Rachel: 18:48 Okay. Yeah. So I mean for anybody who doesn’t know PTSD is, and again I’m drawing this definition off of several websites including the department,US Department of Veteran Affairs and Stanford Children’s Health, which has some information about PTSD in children, but basically PTSD is a condition following a traumatic event that causes someone to have persistent, frightening thoughts, memories or flashbacks of that event. And it can be short term or chronic. And there are a lot of symptoms. Most of these symptoms are true kind of from childhood through adult, but there are some that are more specific to adolescents that I think is interesting and I’ll touch on again because Harry definitely fits that. But yeah, symptoms I think we see in Harry: sleep disturbances for sure. Like we talked about the nightmares, feeling jittery or on edge. I think we could argue that we see this in Harry, especially at the beginning of the book in the summer when he’s like, you’re just trying to listen to the news and he’s jumping at every sound being easily startled again, you know, he smashes his head into the window because he’s so jumpy. Loss of interest, attachment, feeling numb. Again, I think we see Harry cycling through that occasionally throughout the series in particular. One of the things that stuck out to me is there several times in the series when he explicitly says that he can’t decide if he wants to be alone or be with people and every time he has one, he wants the other and he isolates himself several times. Here’s a big one. Irritability or increased aggression. Oh my goodness. Yes.
Sarah: 20:13 He’s got that one a lot.
Rachel: 20:14 See literally all of book five. I mean, I think this is the first time we ever see Harry get into a fistfight. Is in this book? I think.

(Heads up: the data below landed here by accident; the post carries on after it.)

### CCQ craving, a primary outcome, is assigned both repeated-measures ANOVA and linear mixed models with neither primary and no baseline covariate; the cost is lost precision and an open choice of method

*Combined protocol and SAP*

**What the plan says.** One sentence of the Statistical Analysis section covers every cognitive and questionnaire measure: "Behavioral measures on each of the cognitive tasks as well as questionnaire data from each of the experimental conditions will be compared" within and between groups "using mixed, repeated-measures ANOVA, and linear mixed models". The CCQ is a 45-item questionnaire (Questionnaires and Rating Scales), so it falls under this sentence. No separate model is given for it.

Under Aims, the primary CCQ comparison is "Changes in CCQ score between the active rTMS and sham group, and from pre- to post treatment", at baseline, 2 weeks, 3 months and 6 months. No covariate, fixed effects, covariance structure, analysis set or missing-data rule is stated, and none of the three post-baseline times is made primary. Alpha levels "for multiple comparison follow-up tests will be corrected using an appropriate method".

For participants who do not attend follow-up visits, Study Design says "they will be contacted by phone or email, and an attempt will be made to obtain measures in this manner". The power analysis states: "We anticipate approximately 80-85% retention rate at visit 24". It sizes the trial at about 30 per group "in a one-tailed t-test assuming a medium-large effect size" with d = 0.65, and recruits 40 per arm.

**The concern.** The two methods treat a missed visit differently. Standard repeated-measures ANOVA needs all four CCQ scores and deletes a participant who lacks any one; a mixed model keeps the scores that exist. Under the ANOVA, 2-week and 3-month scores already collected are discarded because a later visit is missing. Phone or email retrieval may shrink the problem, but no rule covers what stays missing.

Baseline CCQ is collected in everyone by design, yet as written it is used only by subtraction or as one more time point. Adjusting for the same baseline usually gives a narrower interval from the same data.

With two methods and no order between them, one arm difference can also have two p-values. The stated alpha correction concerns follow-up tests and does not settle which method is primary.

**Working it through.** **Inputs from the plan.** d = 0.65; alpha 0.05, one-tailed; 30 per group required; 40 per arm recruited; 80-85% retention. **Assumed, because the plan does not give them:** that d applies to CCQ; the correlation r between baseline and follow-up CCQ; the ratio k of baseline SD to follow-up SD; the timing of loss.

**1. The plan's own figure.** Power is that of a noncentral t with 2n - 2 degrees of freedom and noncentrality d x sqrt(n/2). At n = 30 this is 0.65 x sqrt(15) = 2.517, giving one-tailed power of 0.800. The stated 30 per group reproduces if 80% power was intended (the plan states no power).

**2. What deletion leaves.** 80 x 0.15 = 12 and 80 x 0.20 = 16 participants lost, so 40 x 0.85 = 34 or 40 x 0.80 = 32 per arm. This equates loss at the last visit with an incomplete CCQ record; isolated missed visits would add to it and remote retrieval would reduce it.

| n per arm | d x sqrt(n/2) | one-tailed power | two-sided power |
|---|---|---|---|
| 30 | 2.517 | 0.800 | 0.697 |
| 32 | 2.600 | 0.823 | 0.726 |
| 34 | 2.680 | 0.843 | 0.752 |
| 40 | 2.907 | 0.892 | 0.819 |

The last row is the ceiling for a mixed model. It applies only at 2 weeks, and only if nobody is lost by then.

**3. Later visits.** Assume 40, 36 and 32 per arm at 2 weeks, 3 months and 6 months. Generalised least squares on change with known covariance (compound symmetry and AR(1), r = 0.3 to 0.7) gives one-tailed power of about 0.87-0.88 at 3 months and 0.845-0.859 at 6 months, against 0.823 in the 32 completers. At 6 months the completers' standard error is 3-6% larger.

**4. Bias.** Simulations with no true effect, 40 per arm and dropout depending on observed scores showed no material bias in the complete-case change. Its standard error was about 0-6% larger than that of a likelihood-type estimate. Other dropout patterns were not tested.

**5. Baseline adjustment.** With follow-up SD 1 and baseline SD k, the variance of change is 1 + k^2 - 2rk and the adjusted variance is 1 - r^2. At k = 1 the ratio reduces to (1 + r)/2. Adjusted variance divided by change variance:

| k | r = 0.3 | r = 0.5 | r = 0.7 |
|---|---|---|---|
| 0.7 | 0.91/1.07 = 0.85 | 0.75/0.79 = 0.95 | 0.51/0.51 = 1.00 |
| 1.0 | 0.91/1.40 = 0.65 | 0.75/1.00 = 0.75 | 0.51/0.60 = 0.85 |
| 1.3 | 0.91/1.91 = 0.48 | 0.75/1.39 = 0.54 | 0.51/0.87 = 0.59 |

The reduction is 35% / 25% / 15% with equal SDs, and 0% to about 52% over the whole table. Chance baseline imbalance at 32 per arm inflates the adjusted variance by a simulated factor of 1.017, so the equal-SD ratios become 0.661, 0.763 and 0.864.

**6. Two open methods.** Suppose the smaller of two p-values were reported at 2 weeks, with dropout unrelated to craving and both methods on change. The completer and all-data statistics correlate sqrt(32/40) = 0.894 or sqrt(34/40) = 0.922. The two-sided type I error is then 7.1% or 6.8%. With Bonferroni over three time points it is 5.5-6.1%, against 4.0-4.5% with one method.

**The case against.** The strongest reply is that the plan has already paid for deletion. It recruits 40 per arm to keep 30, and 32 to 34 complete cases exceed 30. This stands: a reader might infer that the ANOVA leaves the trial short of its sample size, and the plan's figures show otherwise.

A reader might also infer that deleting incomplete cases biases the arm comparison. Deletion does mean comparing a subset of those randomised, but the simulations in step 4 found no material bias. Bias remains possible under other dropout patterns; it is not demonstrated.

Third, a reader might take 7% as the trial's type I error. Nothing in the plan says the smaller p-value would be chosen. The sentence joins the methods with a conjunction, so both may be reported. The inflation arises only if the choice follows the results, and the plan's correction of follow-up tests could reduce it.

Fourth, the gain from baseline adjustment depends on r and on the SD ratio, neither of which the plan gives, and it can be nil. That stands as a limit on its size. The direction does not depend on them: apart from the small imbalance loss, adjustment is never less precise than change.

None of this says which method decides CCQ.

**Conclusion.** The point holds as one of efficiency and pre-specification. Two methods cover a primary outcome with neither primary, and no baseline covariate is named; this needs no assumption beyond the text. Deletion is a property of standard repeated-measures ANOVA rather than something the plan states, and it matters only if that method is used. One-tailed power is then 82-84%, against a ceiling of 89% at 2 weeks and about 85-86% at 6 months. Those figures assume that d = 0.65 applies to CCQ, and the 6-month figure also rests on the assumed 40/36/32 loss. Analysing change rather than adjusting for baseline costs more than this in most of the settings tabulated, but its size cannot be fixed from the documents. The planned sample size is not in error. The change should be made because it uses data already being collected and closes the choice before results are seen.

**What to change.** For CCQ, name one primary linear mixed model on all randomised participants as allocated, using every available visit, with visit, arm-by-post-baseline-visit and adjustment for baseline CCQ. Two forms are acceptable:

Sarah: 20:22 Yeah, I think you’re right.
Rachel: 20:24 Normally he uses the wand and then I wanted to particularly emphasize this note that I found on the VA website because it’s talking about some of the symptoms that may differ in adolescents and children for PTSD and it says adolescents are more likely than younger children or adults to exhibit impulsive and aggressive behavior and I think that is one of the biggest sort of differences we see in Harry in this book is he’s markedly, I think, angrier and more aggressive than he has in a lot of the other would say.
Sarah: 20:54 He’s even like. I think Harry is always a little impulsive, but I think he’s more impulsive.
Rachel: 21:00 I agree. He’s, he’s always to so extent those thing.
Sarah: 21:03 He’s taking more risks.
Rachel: 21:03 I mean he is a Gryffindor. He’s brash and reckless. He always is, but I agree. I think those things are all decidedly heightened in this book.
Sarah: 21:11 Yeah.
Rachel: 21:12 So yeah, I, I would argue that I think there’s a strong possibility that he maybe has PTSD in this book.
Sarah: 21:18 I would agree.
Rachel: 21:18 Is that, is that your feeling as well? Yeah,
Sarah: 21:20 yeah. Yeah. I think obviously it’s not made clear, which is something thing that happens a lot in Harry Potter. There’s, there’s subtext without actually saying it.
Rachel: 21:28 There’s not as much dealing with trauma as I think we would like.